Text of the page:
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Orality, Literacy, Memory in the Ancient Greek and Roman World

Orality and Literacy in Ancient Greece, vol. 7


Edited by Anne Mackay

The volume represents the seventh in the series on Orality and Literacy in the Ancient Greek and Roman Worlds. It comprises a collection of essays on the significance and working of memory in ancient texts and visual documentation, from contexts both oral (or oral-derived) and literate. The authors discuss a variety of interpretations of ‘memory’ in Homeric epic, lyric poetry, tragedy, historical inscriptions, oratory, and philosophy, as well as in the replication of ancient artworks, and in Greek vase inscriptions. They present therefore a wide-ranging analysis of memory as a fundamental faculty underlying the production and reception of texts and material documentation in a society that gradually moved from an essentially oral to an essentially literate culture.


Stephen D. Lambert

This book collects eighteen papers which make original contributions to the study of the inscribed laws and decrees of the city of Athens, 352/1-322/1 BC, the most richly documented period of the city's history. Originally published in academic journals, conference proceedings and Festschriften between 2000 and 2010, they lay groundwork for the author’s new edition of these inscriptions, IG II³ Part 1, fascicule 2. The papers, which are based on fresh comprehensive autopsy of the stones and study of squeezes, photographs and early transcripts, report important epigraphical findings (e.g. new readings, restorations, joins and datings), and include studies of onomastics and of the chronology and the history of the period.

Time in Ancient Greek Literature

Studies in Ancient Greek Narrative, Volume 2


Edited by Irene J.F. de Jong and René Nünlist

This is the second volume in a series of volumes which together will provide an entirely new history of ancient Greek (narrative) literature. Its organization is formal rather than biographical. It traces the history of central narrative devices, such as the narrator and his narratees,time, focalization, characterization, and space. It offers not only analyses of the handling of such a device by individual authors, but also a larger historical perspective on the manner in which it changes over time and is put to different uses by different authors in different genres. The present volume deals with time: changes in the order of events (analepsis versus prolepsis), the speed of narration (events may be recounted scenically or in the form of a summary), and frequency (events may be recounted once, repeatedly, or not at all).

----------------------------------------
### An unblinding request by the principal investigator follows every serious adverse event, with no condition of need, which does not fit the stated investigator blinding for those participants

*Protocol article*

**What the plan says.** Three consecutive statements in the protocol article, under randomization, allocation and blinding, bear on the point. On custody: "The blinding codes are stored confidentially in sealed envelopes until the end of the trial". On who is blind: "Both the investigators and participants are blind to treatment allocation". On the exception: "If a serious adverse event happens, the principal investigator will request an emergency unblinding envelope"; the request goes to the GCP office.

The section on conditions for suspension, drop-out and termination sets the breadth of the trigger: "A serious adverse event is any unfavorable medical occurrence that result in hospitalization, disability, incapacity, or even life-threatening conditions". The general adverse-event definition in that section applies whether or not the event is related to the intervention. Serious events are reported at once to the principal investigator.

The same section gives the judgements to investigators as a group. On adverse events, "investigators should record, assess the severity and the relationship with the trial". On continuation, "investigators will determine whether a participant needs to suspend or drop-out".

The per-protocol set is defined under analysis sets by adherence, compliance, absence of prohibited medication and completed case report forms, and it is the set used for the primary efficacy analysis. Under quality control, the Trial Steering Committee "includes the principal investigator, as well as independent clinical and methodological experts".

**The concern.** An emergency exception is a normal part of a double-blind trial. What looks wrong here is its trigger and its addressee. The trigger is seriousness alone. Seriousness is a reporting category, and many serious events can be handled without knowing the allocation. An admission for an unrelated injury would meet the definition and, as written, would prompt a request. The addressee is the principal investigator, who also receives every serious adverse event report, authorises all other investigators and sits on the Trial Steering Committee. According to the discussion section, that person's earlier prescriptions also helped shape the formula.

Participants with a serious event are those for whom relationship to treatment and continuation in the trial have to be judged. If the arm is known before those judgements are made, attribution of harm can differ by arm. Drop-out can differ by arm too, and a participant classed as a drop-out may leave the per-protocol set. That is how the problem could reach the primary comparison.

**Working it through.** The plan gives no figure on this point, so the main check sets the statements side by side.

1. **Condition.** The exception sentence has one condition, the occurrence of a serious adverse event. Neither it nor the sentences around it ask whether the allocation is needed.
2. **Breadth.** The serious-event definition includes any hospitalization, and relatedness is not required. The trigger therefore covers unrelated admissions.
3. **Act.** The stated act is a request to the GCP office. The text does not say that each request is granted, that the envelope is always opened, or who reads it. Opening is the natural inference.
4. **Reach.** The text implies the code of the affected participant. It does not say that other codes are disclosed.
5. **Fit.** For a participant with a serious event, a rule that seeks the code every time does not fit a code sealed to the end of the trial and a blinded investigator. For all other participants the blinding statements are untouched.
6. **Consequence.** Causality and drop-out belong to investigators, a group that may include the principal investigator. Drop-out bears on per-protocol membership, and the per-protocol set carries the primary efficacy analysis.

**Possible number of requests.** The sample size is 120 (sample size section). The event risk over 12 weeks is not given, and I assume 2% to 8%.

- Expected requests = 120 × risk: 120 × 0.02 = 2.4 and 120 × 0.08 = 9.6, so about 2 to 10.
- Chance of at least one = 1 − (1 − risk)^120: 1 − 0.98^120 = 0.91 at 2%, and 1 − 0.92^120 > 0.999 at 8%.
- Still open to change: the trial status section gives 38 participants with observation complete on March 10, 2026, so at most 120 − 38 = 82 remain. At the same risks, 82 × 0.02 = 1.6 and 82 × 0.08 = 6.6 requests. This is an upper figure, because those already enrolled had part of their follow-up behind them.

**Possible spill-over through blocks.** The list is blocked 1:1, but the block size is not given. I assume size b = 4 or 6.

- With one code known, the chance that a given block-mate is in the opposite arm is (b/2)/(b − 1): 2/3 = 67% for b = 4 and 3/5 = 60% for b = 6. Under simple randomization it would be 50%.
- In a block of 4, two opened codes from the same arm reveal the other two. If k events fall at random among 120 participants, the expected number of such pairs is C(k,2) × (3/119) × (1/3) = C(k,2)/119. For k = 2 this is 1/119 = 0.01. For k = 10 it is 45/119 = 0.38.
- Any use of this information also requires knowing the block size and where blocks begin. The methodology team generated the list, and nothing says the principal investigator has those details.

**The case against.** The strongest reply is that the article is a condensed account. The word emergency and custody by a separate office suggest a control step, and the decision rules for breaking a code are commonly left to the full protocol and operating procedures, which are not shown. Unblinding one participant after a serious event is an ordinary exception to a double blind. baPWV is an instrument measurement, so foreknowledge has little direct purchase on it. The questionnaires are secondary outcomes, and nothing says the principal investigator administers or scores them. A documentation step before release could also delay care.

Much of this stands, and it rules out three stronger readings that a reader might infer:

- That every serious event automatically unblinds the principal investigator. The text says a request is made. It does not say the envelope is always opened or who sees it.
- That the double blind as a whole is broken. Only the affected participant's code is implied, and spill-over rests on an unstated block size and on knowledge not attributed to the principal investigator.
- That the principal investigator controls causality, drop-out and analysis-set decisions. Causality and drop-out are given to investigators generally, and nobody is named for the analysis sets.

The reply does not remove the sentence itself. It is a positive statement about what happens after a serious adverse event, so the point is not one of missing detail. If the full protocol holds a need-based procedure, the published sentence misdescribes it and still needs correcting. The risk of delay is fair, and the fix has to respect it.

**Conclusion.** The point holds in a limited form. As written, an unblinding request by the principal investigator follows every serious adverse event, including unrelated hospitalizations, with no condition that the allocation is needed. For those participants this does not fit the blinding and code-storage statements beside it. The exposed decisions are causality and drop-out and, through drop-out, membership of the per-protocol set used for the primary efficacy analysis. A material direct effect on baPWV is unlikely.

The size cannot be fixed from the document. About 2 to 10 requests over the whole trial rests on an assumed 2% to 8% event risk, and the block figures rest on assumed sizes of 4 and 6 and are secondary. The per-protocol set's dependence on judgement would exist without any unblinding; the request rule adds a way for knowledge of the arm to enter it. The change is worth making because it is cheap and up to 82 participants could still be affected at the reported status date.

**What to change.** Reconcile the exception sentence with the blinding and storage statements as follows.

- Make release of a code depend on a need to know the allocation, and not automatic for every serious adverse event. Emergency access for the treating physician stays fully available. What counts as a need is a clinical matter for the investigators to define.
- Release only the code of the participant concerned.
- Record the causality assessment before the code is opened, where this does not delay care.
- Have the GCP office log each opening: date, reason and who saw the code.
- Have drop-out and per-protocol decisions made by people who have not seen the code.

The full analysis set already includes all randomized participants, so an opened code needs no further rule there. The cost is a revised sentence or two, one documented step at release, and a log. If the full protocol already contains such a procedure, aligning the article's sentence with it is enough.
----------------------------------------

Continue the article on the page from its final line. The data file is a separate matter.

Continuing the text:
Connecting a City to the Sea

The History of the Athenian Long Walls


David Conwell

The Long Walls joining Athens with its harbors are universally recognized as symbols of naval imperialism and the lynchpin of a radical departure from traditional Greek military strategy during the later fifth century B.C. Nevertheless, many important questions about the structures remain disputed or simply neglected. As the first comprehensive history of the Long Walls, the present study dates each construction phase, examines the function of the structures from beginning to end, and chronicles their fluctuating viability. The analysis is driven by the proposition that the Athenians would not have relied on the walls to the sea when their navy did not control the sea lanes effectively. This full consideration of the Long Walls' development and strategic prominence over time will enable accurate assessment of their position in Greek military and political history from classical through early Hellenistic times.